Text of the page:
This disruption extends further, however. Fuld + Company conducted a survey in 2017 of 182 internal medicine, family medicine, and pediatrician physicians that complements Dr. Alison’s work. The resultant analysis demonstrates that the fragmentation of vaccine supply chain, meaning the administration between physician practices and retail pharmacists impacts the physician’s ability to control their finances and quality of care.

Fuld + Company’s physician survey results indicate that there can be financial benefit for physicians to have pharmacists as vaccinators. However, our results also indicate that physicians have mixed feelings about this shift as they worry about quality of care and the continuum of patients’ health. Approximately one-third of internal medicine, family medicine, and pediatricians surveyed are undecided about the impact of pharmacists as vaccinators and there is still a sizable portion that feel it will have a negative impact on health. Physicians largely attribute their undecided or negative feeling to poor documentation and care coordination, and lack of training.

Therefore, in addition to physician practices being aware of supply cost and reimbursement negotiation tactics, it is important that physicians employ strategies to anticipate patients’ vaccination venue. When this demand is properly assessed, the physician practices can have more oversight on volume, inventory, administration, and quality of care needs. This information would allow the physicians to control costs and offer value to patients from an overall financial and quality of care perspective—another opportunity for distributors to support their physician buyers.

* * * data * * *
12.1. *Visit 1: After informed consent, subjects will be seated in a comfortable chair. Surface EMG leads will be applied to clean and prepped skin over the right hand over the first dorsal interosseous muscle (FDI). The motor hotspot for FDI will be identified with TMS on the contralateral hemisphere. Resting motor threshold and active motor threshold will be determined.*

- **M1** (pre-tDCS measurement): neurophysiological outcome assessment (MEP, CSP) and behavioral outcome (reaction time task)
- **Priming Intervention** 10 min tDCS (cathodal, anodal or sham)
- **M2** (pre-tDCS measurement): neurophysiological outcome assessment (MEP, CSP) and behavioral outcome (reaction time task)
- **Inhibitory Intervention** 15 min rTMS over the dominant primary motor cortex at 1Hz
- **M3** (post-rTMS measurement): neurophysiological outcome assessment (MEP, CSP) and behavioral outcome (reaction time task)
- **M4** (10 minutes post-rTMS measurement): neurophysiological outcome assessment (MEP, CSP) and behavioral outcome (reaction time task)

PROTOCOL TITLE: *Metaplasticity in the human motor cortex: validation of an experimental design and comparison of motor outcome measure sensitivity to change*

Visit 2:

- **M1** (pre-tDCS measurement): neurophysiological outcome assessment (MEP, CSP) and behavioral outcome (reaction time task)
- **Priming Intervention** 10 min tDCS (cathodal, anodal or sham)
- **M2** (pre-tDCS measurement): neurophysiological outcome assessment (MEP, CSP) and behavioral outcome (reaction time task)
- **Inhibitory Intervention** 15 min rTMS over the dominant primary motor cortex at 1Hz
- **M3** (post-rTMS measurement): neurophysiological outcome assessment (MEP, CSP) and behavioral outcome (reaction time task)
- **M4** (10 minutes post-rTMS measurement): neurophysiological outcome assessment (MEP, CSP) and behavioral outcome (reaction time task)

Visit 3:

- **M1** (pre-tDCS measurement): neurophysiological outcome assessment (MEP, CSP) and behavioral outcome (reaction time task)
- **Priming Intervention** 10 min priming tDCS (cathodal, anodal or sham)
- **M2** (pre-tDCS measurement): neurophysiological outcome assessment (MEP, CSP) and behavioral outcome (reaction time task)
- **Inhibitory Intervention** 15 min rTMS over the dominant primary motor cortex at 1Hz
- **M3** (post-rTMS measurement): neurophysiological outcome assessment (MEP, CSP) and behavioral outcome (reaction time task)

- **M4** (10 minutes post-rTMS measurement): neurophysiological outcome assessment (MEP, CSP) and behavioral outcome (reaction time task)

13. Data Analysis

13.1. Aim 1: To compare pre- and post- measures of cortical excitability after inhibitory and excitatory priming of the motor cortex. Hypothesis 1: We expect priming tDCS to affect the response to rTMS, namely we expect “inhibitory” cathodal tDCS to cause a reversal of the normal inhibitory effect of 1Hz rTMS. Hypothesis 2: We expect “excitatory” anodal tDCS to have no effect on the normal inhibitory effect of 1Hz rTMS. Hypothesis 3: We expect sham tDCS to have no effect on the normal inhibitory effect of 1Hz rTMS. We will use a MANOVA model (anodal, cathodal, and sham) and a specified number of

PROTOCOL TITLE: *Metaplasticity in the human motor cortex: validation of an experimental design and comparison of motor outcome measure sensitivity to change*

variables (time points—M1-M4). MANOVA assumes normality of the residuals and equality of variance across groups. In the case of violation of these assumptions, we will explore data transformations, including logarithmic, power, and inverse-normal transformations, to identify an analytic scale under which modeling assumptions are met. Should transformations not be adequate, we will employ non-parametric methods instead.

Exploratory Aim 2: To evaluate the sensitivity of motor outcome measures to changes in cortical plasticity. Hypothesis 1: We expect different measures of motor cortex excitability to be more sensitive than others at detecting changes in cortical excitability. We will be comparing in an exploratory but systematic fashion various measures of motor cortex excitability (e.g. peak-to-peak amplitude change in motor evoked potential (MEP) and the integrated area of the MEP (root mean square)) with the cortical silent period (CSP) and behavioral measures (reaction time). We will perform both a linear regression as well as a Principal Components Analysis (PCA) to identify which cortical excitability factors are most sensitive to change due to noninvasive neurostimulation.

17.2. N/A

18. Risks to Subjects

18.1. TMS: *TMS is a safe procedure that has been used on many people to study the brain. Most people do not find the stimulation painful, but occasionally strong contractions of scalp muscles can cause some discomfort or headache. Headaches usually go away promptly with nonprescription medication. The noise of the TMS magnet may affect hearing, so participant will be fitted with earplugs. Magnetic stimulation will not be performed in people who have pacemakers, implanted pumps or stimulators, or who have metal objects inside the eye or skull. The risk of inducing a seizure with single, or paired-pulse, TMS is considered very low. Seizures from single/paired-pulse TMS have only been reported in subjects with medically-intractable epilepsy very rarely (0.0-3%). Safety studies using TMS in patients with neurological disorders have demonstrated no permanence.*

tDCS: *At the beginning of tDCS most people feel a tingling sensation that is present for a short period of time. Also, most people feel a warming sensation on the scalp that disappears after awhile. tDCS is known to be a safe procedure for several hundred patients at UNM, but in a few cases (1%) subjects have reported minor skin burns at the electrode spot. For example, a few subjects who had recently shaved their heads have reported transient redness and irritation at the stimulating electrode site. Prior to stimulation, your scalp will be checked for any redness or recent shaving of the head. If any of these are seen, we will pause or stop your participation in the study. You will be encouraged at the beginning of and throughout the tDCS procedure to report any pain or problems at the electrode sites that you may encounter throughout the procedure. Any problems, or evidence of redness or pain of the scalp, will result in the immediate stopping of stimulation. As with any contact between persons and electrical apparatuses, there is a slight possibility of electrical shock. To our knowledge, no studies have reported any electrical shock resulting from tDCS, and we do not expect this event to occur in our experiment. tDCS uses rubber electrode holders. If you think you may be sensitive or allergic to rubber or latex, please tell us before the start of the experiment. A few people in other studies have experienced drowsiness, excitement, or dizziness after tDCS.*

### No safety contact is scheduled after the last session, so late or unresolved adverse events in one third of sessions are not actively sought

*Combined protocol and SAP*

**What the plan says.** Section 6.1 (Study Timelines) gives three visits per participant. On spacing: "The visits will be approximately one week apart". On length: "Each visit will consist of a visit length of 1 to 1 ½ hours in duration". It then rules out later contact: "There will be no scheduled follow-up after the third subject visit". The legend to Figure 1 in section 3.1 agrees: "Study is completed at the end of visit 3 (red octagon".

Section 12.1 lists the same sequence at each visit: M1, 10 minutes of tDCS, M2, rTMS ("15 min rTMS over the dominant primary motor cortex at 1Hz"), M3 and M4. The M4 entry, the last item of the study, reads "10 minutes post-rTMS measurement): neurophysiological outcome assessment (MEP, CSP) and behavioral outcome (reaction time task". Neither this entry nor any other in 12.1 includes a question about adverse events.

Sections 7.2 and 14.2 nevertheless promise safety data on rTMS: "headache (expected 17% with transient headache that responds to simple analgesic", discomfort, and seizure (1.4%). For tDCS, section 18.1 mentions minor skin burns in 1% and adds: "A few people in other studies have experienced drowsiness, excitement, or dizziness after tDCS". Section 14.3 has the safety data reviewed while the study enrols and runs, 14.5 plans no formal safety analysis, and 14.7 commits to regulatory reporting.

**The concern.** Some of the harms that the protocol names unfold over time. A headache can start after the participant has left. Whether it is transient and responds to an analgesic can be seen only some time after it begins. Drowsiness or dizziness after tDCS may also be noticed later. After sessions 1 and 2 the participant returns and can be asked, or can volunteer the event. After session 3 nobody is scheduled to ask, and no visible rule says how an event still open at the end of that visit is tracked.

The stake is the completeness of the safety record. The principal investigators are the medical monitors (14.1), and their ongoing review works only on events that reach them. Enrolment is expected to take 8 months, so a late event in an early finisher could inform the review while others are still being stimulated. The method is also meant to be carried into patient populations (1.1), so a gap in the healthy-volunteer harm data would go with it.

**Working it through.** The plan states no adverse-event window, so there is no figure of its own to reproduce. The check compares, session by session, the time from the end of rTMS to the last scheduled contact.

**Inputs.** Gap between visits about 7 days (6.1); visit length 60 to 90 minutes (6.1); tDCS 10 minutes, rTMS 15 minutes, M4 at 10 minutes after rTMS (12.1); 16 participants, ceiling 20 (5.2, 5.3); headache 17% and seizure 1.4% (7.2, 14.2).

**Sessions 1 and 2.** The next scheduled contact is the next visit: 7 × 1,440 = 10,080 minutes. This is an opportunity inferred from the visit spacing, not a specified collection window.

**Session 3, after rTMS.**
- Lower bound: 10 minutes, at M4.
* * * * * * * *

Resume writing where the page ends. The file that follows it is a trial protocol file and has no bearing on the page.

How Suppliers Can Help

Given the trend of pharmacies continuing to disrupt the traditional healthcare model regarding immunizations, physicians will need help negotiating the cost of vaccines and negotiating reimbursement rates. Here is a shortlist of how suppliers can help:

  1. Work with physician groups to create a more positive environment for physicians to offer vaccines whether through purely price or enhanced relationships
  2. Help improve the relationship between physicians and pharmacist. How can familiarity and trust be created to ensure high quality of care? Can this be accomplished through technology and workshops?
  3. Work with payers to improve reimbursement rates and coordination among physicians and pharmacists. How can documentation be updated and accuracy ensured?

The fragmentation of vaccine administration reflects existing and continuing competition among providers and pharmacies – a microcosm of the disruption occurring broadly in healthcare. The Fuld + Company life science consulting group’s research illustrates how providers and pharmacists, and ultimately consumers, are affected by market dynamics. Across the continuum of care, whether you are a provider, pharmacist, insurer, distributor, supplier, or other stakeholder, identifying and planning for new entrants, threats and opportunities is critical to sustain and improve your market position in the unpredictable healthcare marketplace.

 

Learn More About How Pharmacies are Disrupting the Traditional Healthcare Model

For more detailed analysis and recommendations for how to navigate the pharmacist/physician relationship in the context of vaccinations and to see the explicity results of our survey, download our whitepaper: Pharmacists as Vaccinators: New Entrant Disruption in Healthcare.

Author Laura Ruth, is a Director in our Life Science Consulting Practice.